Brown Marmorated Stink Bug

The brown marmorated stink bug, Halyomorpha halys, is native to China, Japan and surrounding countries. They were first discovered in the United States in Pennsylvania during the late 1990’s, but no one knows for certain how they were introduced to North America. Brown marmorated stink bug (BMSB) populations are exploding in the absence of their natural predators, and they are quickly becoming a nuisance to people in their homes and to the agriculture industry.

Stink bug

Identifying a BMSB

BMSBs have a "shield" like shape and reach approximately 17mm in length as adults. They have various shades of brown on the top of their body and white (sometimes with grey or black markings) underneath.

North America has about 250 native stink bugs which are usually under control by native predators. The invasive stink bugs look very similar to our native species, but there are some key differences in BMSBs:

  • Alternating dark and light bands on the antennae
  • Alternating dark and light banding on the exposed side edges of the abdomen

Invading Homes

A big problem with BMSBs so far is the infestation of people’s homes. The bugs begin to come indoors, searching for warm, protected areas when outside temperatures turn cooler in the Fall. They don’t reproduce inside the home or cause structural damage, but their name-sake odor, noisy flying, and teeming numbers can make the BMSB an extreme nuisance throughout the winter, especially on warmer days when they move about more.

National Wildlife Federation’s senior scientist, Doug Inkley, has his own challenge with BMSBs. In a period of ten weeks, Dr. Inkley found over 20,000 stink bugs in his home.

Brown marmorated stink bugs collected in one home over 72 days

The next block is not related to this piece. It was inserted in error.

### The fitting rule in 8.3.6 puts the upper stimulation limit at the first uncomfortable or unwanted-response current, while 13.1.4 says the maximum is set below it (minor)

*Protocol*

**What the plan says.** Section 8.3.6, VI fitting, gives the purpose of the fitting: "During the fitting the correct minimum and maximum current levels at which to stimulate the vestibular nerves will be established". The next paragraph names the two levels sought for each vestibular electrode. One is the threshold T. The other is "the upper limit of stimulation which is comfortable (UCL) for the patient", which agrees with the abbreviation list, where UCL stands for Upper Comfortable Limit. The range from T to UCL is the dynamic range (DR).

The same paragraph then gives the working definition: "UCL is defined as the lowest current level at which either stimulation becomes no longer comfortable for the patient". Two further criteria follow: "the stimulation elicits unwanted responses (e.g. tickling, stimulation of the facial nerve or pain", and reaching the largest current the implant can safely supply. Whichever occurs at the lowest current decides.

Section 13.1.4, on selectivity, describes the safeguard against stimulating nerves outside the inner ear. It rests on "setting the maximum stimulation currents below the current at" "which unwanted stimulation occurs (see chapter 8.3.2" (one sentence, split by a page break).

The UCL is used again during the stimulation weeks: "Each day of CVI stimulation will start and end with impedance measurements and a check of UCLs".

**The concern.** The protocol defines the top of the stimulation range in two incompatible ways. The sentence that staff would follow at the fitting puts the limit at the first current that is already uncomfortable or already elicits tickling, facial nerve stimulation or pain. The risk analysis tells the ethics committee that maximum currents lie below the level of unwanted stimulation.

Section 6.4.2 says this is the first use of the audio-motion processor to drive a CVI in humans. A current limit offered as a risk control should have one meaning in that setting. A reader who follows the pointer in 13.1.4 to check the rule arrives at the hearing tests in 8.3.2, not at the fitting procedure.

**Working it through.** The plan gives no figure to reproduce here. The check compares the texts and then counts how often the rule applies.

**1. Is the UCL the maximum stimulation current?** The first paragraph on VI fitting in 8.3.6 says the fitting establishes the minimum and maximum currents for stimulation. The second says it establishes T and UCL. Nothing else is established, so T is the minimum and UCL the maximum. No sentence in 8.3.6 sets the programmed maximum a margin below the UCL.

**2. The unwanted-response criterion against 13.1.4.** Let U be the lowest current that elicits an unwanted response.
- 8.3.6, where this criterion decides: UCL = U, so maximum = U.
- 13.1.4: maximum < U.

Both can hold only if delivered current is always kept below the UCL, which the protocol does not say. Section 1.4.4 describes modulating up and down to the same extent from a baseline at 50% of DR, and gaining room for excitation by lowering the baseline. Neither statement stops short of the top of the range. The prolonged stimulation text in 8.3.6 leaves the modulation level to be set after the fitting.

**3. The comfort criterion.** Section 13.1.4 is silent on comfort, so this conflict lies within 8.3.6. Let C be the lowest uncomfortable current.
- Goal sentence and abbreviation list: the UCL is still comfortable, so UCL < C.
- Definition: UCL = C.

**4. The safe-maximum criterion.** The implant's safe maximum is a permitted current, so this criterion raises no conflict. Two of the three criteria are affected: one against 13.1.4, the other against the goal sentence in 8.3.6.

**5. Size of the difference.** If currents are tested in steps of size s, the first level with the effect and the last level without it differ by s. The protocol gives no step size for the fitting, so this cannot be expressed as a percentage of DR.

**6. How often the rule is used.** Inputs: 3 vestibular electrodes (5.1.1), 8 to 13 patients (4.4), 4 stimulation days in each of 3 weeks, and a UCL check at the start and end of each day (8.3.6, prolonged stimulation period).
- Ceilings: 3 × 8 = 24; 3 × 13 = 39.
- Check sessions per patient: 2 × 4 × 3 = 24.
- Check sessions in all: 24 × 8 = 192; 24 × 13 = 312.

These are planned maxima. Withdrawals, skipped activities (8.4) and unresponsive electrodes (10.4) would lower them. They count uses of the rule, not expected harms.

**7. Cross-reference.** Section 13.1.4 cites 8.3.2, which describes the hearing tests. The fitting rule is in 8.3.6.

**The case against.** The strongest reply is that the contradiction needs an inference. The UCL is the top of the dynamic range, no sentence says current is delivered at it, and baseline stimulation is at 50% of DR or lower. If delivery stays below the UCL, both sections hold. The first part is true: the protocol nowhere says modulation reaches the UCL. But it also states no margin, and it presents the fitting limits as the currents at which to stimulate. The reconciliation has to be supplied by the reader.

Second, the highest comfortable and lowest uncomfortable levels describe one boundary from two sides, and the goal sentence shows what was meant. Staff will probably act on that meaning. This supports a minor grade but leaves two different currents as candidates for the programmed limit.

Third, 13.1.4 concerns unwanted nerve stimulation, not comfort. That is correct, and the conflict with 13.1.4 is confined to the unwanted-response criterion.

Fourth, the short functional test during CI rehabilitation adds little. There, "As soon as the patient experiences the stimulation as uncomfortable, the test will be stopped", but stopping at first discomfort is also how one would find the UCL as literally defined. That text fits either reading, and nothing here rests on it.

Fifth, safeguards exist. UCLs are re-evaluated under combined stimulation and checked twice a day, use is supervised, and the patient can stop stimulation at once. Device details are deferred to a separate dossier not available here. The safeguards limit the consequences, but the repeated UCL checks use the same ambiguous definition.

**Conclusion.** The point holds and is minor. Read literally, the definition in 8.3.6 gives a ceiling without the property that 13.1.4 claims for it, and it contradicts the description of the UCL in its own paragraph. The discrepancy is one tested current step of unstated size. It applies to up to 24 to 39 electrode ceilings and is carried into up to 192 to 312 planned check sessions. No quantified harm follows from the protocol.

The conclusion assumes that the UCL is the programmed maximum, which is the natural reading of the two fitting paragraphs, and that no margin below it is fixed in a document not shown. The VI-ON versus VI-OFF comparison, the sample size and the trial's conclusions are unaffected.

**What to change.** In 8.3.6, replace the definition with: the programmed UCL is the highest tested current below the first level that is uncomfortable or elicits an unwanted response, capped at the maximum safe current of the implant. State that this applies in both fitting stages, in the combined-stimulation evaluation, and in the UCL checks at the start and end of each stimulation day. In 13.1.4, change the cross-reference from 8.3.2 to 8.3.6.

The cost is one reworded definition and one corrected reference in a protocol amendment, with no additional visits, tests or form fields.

Best Way to Get Rid of Stink Bugs in Your Home

Stink bug

Prevent them from getting inside:  Vacuum up the stink bugs already inside, and take note of spots where they crawl in or where you find concentrated numbers – these are likely entry points. Common places to look for emerging stink bugs are cracks around window and door trim, baseboards, and exhaust fans or lights in the ceiling.

Seal any cracks you find and replace or repair damaged screens to block stink bugs from entering your home.

Do not use pesticides: using pesticides indoors is harmful to the health of people and pets, and pesticides are less effective against stink bugs because they live deep within the walls. Removing the stink bugs already inside and sealing entry points are the most effective at keeping these pests out of your home.

Damage to Crops

BMSBs feed on host plants by piercing the skin and consuming the juices within; the signs of stink bug feeding appear as "necrotic" or dead spots on the surface. They've become a significant agricultural pest in the Mid-Atlantic region, and other areas could see similar effects if the BMSB’s range continues to expand.

A wide variety of plants are known food sources for BMSBs, including:

  • Ornamental trees and shrubs
  • Fruit crops like peaches, apples, grapes and pears
  • Vegetable crops like green beans and asparagus
  • Soybeans and corn

Stopping the Spread of Invasive Species

Preventing the introduction of invasive species into new areas is critical to curbing their spread and mitigating the damage. Find ways you can help contain BMSBs and other invasive species >>

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